UBS ETFs are basically financial instruments with superior liquidity. In the case of UBS ETFs, liquidity is guaranteed by multiple market makers that commit to continuously quote buying and selling prices for a specific minimum volume during trading hours. The resulting competition ensures that bid and ask prices are close to each other, thereby keeping the spread to a minimum.
What are the two types of liquidity?
ETFs offer two forms of liquidity:
- In the first type, liquidity is generated by trading volumes on the stock exchange (secondary market)
- In the second, liquidity is provided by the creation and redemption of ETF units on the primary market. The latter is referred to as the creation/redemption process.
What is the creation/redemption process?
The creation/redemption process is the exchange of ETF units between the ETF and a market maker or authorized partner in return for cash or securities. When ETF units are issued (creation), market makers or authorized partners deliver either a basket of securities or cash to the ETF and receive in return the corresponding amount of ETF units, which they then make available on the secondary market for trading.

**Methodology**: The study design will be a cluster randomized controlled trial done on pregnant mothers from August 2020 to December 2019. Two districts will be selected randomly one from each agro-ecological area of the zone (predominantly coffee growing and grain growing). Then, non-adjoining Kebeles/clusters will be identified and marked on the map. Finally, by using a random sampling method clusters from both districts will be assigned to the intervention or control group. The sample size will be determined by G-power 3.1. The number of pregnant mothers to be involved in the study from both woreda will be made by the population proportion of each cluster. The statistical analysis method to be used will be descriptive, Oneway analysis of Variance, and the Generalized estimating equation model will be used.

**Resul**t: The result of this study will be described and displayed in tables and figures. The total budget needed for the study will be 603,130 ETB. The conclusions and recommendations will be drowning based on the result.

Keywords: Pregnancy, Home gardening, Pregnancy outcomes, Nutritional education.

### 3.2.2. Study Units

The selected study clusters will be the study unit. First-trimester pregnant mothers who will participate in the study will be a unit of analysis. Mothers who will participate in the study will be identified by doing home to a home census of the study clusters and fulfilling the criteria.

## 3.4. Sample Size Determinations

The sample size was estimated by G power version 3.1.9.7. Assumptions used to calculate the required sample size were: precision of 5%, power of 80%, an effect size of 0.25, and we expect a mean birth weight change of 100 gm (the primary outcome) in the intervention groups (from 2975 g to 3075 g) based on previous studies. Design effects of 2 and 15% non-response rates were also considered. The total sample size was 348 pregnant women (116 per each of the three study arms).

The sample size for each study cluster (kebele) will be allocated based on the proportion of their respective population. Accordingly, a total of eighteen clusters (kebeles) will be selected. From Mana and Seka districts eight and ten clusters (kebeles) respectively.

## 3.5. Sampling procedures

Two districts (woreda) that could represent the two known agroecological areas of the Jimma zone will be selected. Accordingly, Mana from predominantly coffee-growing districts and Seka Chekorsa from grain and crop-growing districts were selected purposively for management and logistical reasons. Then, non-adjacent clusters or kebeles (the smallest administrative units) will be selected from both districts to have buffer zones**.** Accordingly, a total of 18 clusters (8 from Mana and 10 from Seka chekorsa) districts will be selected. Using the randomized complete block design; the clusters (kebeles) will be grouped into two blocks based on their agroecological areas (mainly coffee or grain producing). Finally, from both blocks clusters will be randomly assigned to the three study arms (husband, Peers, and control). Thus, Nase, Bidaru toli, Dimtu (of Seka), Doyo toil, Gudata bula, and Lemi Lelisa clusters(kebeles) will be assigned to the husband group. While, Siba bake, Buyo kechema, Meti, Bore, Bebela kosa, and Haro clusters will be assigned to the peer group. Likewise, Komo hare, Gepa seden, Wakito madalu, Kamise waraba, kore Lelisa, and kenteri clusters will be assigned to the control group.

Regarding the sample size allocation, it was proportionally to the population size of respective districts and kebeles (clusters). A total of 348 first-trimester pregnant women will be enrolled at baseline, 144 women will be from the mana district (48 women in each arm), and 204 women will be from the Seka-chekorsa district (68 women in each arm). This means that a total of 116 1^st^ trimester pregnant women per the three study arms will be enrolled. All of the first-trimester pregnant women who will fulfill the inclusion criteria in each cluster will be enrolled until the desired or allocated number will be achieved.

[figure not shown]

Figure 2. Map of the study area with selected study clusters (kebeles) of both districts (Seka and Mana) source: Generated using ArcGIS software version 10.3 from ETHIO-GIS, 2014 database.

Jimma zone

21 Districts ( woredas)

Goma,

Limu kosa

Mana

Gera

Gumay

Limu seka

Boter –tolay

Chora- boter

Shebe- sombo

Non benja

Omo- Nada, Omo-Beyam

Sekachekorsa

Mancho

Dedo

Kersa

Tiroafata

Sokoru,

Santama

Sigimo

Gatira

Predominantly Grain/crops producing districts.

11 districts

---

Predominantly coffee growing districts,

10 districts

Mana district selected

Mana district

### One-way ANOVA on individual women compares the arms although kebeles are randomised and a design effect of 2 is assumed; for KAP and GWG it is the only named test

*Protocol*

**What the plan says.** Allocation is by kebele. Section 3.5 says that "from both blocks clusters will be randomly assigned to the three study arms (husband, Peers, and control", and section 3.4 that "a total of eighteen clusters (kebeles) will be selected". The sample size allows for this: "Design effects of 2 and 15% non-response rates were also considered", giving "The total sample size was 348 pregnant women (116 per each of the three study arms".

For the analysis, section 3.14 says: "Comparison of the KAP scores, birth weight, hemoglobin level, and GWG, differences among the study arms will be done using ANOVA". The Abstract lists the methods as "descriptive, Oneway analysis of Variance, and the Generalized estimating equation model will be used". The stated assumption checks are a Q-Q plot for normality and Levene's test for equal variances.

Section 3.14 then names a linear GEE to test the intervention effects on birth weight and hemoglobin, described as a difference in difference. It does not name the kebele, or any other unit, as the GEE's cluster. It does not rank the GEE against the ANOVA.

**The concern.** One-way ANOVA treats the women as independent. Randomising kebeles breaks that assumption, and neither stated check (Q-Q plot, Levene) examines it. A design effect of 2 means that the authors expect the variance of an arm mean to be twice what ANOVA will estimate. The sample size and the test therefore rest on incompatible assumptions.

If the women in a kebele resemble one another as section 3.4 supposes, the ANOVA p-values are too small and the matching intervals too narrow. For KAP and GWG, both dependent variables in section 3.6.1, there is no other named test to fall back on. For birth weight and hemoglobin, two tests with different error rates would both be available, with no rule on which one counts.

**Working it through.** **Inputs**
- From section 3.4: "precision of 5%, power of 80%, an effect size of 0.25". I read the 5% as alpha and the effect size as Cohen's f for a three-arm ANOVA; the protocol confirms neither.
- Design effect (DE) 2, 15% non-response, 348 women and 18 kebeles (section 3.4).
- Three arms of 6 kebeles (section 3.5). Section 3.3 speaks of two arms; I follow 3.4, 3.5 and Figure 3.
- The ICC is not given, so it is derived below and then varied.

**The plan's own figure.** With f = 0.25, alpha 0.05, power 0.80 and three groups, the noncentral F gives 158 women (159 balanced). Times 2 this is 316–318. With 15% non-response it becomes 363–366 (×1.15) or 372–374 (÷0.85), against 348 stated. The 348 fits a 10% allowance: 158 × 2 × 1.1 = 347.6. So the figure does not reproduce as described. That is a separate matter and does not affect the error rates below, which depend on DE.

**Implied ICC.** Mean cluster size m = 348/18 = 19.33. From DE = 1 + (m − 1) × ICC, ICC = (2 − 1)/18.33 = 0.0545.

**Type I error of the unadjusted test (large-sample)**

By contrast, when ETF units are redeemed, the market makers or authorized partners return a fixed number of ETF units to the ETF in exchange for either a corresponding basket of securities or else cash. In this way, new units can be created as demand increases or, by contrast, existing ETF units can be redeemed as demand decreases. Consequently, the ETF reflects the value of the security it tracks.
ETF trading in the secondary and primary market
Secondary market: Trading of existing ETF units among ETF investors, banks, brokers and exchanges
Primary market: Subscription/redemption of ETF units between authorized participants and the ETF (fund)